12. Cuthbert Bede says:

    “So I wonder, is it a coincidence that suddenly the Gemini fiasco has been handled in a very different way, with mass emailing and “lets all pull together chaps” ?? ”

    Of course not. It’s simply that the outcome can now be blamed squarely on the Gemini Board and their “regrettable”, “precipitative” and “unilateral” actions. (Not to mention their failure to “allow proper discussion and communication”, a particular specialty of STFC). So stop complaining — Mason et al. have done their best, and they feel your pain.

  13. andyxl says:

    Nothing like a common enemy eh ? Damned Yanks.

  14. UK Physics RIP says:

    Cuthbert Bede has it just right. Let us quote it in full:

    “I fully appreciate the pain and anger that this situation is going to cause but I think people need be aware that the actions of the Gemini Board have been precipitative and have not allowed proper discussion or communication.

    Richard”

    No way to run an organisation, clearly.

  15. The Anonymous Physicist says:

    Like my esteemed anonymous colleague, I’ve also been looking through the FOI-released STFC spreadsheets, and they make no f-ing sense. There are far too many curiously-round numbers. Joel Best taught me not to believe in numbers with lots of zeros at the end, as they’re almost certainly just plucked out of the air, and I can tell you that this spreadsheet is full of them.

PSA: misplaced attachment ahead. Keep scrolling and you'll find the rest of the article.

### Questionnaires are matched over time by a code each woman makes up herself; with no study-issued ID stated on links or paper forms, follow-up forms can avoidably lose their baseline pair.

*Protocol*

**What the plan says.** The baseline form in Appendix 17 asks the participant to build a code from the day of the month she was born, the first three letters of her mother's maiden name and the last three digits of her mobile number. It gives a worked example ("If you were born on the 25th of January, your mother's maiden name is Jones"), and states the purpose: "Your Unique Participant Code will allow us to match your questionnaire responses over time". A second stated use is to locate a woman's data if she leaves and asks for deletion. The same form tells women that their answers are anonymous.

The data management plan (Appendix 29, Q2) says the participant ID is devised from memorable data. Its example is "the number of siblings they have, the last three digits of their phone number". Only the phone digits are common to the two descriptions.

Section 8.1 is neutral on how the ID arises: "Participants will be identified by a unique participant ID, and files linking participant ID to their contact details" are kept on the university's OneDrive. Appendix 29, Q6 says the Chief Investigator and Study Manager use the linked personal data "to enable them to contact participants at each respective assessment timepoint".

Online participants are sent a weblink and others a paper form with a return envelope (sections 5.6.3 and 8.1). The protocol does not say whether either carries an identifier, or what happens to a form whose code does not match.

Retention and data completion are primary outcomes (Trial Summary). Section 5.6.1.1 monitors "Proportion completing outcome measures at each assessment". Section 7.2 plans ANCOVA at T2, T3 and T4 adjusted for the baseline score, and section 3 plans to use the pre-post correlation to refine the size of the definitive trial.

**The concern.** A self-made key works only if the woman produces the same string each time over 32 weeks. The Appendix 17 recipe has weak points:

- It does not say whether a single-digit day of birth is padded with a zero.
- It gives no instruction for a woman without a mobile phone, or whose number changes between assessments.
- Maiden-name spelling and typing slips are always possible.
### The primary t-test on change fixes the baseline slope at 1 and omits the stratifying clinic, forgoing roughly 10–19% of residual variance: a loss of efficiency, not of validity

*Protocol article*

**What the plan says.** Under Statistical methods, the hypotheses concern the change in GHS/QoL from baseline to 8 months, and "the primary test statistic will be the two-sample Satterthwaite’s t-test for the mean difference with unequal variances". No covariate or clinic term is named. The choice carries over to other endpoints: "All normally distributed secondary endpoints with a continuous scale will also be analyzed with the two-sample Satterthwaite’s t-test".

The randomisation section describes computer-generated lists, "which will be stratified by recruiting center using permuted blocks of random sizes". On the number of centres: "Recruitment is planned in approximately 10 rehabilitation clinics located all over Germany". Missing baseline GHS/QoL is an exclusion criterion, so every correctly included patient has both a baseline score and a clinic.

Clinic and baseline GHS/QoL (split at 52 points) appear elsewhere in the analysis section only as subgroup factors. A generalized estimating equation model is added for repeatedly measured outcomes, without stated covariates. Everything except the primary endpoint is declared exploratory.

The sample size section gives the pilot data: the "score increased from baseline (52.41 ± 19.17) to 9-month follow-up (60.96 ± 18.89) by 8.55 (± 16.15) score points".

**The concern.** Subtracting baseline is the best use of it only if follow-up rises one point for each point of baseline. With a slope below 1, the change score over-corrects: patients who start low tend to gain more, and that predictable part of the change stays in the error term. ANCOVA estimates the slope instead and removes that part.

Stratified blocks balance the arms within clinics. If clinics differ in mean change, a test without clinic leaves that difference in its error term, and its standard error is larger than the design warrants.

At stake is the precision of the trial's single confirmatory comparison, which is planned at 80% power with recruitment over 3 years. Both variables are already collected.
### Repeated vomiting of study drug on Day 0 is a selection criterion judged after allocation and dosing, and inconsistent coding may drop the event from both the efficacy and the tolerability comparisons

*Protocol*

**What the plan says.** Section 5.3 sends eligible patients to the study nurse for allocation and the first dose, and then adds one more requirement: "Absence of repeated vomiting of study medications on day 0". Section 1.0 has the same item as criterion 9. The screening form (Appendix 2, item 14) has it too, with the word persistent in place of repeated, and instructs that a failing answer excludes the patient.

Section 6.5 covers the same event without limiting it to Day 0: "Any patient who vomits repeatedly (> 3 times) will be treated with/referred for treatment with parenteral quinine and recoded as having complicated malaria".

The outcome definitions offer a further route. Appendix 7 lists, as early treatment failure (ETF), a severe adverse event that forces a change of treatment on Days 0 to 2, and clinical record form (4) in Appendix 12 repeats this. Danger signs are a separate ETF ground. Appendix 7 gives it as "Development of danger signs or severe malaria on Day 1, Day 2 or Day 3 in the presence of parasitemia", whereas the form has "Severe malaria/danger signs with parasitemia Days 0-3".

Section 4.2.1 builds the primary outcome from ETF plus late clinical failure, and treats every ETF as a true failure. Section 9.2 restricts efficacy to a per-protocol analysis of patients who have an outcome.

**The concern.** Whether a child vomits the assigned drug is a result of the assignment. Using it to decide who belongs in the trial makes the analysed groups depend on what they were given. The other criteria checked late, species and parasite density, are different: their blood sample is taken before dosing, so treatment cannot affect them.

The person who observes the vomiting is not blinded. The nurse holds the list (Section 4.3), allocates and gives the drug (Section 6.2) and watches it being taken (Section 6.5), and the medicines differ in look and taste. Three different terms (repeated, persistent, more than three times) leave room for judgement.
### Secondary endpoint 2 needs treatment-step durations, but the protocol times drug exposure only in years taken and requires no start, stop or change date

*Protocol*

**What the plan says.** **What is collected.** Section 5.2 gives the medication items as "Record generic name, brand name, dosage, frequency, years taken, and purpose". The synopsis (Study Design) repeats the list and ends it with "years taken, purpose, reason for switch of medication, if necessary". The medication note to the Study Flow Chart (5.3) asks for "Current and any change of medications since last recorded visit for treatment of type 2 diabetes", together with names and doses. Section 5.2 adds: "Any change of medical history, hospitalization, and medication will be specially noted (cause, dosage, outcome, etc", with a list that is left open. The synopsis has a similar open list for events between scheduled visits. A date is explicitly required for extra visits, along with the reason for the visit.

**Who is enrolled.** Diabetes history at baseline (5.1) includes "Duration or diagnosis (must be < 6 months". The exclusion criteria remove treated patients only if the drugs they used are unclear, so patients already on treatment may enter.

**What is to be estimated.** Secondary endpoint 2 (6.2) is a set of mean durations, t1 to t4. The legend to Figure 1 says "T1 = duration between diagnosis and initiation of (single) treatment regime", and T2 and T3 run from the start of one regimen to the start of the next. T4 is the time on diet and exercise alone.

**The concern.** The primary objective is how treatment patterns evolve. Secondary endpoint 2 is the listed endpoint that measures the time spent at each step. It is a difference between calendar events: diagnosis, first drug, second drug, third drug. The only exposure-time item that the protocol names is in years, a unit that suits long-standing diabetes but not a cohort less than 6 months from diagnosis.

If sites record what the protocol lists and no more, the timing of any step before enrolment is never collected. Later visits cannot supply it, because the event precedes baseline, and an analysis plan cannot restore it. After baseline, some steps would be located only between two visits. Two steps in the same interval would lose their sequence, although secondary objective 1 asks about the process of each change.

What’s most interesting are the nebulous sums divided over several lines regarding space science, with huge numbers such as 14M and 20M just dumped into them, and huge increases planned in this CSR. How does STFC plan to recruit all these extra spacemen? Maybe by subcontracting to his mates in Surrey

    And of course, the news of the 7M penalty – and it definitely isn’t in the spreadsheets (yet) – is just the icing on the cake. But in this case, you pay for the cake but can’t eat it.

  16. Gemini Roller Coaster says:

    For many people working in the fields that are affected it is unbelievable that STFC managers could have been so inept as to have negotiated with the Gemini Board in a way that led to the UK being ejected in this inglorious way. The UK’s investment of almost £40M in this is now lost for future generations, the near-term prospects for UK astronomy looks bleak, and in the case of ground based STP, decimated, and our international reputation is blighted. How can any negotiators have messed it up and misjudged it so badly? How?

    We see from andxl’s copied email that a select group of senior astronomers were then treated to spin and diversion by both Keith and Richard over the weekend to try to cast the blame elsewhere on the Gemini Board. Many people are now realizing that the problem is so bad that STFC Managers are in complete denial of the problem (and I’m equally sure that they will deny this …) – see the disrespectful quotes on the BBC article telling us that Physics has a brighter future – how could STFC managers have been so insensitive to the people they were about to commit to the dole queues – how could they be so blind to what is happening around them at ground zero.